The Shanghainese barber understood that one wanted, nay, positively NEEDED to look presentable.
Not like dangerous muffin trash.
Plus he had tea, and imported cigarettes in a cedar casket for the customers to enjoy!
[He also spoke real English, with both excellent diction and interesting content, rather than that pretentious pakiklakalak patois I heard in Makati from the flouncy man.]
There used to be Shanghainese barbers in all of the major cities of South-East Asia.
Manila, Jakarta, Kuala Lumpur, Georgetown.
Several of them in Singapore also.
Here in San Francisco there are no Shanghai barbershops. What we do have is attentive Vietnamese who went to beauty school to qualify for their licenses. The Vietnamese barber shop around the corner from my house is very nice, and you can tell that the elderly owner was influenced by the Shanghainese, though he probably doesn't realize it.
He trims ear-hairs and combs the eyebrows of his gentlemen clientele.
He also insists on massaging my neck, and I leave feeling ten years younger.
There are few Shanghai barbers left. There's a shop in Kowloon, and one or two scattered around Hong Kong. There used to be one on Whitfield Road (威非路道) near Hoi Kok Mansion (海閣洋樓), before the intersection of Watson Road (屈臣道), But that area is getting more developed, and once Whitfield turns into Electric (電氣道), you're in office high-rise territory.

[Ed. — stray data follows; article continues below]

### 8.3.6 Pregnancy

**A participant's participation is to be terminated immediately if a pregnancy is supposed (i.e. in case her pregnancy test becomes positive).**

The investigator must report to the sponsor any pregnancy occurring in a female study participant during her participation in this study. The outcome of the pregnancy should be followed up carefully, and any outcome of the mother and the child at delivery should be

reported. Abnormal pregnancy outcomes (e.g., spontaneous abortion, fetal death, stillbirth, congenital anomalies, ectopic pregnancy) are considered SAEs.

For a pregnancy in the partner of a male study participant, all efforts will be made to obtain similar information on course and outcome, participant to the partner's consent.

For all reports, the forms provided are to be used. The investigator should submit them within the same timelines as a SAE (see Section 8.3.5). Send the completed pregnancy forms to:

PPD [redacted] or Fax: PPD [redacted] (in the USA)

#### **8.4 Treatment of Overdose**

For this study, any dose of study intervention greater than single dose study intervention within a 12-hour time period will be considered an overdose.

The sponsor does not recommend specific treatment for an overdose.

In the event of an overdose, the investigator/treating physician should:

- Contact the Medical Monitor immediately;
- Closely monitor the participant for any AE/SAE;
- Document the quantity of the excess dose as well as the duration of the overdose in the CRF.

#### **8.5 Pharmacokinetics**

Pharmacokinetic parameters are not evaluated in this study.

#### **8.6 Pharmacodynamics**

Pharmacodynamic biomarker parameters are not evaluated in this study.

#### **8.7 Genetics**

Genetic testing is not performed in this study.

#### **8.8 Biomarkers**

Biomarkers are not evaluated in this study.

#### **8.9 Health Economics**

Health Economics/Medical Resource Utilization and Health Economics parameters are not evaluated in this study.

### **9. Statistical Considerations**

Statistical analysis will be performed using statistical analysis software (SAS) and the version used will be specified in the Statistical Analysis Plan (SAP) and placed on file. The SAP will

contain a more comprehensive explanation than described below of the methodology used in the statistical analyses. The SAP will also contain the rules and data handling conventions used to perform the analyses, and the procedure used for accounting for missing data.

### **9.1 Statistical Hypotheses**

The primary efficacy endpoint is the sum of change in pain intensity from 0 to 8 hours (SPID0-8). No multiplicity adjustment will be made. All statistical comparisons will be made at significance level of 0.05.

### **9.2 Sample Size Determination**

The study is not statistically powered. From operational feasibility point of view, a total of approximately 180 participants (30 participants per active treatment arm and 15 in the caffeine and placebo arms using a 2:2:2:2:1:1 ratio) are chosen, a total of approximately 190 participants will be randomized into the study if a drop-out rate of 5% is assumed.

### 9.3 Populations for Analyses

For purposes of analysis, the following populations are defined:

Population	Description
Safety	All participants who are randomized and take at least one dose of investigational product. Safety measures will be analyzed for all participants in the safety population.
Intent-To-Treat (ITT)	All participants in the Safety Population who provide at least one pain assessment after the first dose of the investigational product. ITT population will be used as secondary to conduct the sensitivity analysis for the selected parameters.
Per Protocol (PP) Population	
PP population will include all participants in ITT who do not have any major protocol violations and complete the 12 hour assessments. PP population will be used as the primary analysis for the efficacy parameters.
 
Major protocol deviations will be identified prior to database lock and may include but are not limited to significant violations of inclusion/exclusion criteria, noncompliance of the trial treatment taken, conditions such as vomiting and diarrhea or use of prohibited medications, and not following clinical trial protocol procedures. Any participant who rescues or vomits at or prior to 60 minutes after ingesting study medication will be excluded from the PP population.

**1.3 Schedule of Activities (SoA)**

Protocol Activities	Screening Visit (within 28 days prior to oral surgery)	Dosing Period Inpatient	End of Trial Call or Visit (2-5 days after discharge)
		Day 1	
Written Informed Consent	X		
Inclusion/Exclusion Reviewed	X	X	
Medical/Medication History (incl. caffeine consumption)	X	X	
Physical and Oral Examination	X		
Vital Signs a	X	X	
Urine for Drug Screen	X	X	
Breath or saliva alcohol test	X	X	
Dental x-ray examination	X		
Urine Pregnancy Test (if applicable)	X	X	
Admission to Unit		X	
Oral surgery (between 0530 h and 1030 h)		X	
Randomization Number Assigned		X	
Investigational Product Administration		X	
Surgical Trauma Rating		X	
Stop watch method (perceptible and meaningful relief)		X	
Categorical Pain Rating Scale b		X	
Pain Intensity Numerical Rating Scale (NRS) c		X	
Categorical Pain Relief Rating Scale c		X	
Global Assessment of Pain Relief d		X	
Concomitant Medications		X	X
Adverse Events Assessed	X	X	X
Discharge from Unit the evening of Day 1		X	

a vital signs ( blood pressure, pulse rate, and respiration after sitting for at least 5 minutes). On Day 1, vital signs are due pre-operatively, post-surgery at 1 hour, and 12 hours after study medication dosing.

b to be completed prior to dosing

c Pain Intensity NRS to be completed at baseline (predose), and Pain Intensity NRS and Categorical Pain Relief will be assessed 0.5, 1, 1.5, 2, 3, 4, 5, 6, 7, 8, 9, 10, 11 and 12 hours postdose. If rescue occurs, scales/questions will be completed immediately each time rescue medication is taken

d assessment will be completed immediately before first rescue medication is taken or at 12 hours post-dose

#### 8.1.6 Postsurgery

SEUNGHOI KOKPAN LEIFAAT KONGSI: THE AMBASSADOR'S PARLOUR
One place still holding its own is the Ambassador Barber Parlour (上海國賓理髮公司) at 23 Lan Fong Road (蘭芳道) opposite the Lee Gardens Manulife complex (利園宏利保險大廈) in Tung Lo Wan ( Causeway Bay: 銅鑼灣) near Jardine's Crescent.
It's a celebrated antique at this point.
Get your hair cut before it's too late.
[Lan Fong Road is actually a misnomer, as it is just one block, between Lee Garden Road (利園山道) and Yun Ping Road (恩平道).]
The Ambassador has regular customers who make a pilgrimage at set intervals from distant places and outlying areas, as well as adherents who work or live nearby. Most patrons of a Shanghai barber shop are not Shanghainese, and not all Shanghai barbers themselves are either - some locals learned the craft from exiled masters, and pass it on.
It's about style, a sense of what grooming is supposed to be, and self-respect.
If you look presentable, it will encourage you to act like it. And eventually that will have become intrinsic, instinctive, natural.
Either that or it will inspire the police department to have a less jaundiced view of you and your otherwise suspicious presence.
A sharp haircut, a suit worn with snap and flair, and a fresh pack of imported cigarettes, and you can go stepping! You're looking good!
King's Road (英皇道) between Causeway Bay and North Point (北角) used to be the centre of the Shanghainese settlement. But by the sixties, Fukienese from South-East Asia started moving in, and the Shanghainese language can now hardly be heard anymore.
Since the nineties the entire area has undergone massive development.
The term 'Shanghai Barber Shop' has acquired a different resonance, one that has nothing at all to do with pre-war Shanghai, and isn't particularly decent or proper. So if people look askance at your query, it might be their age.
Or just their dirty minds.
We don't have any of those in San Francisco either.
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Labels: Philippines, Shanghai 上海, 香港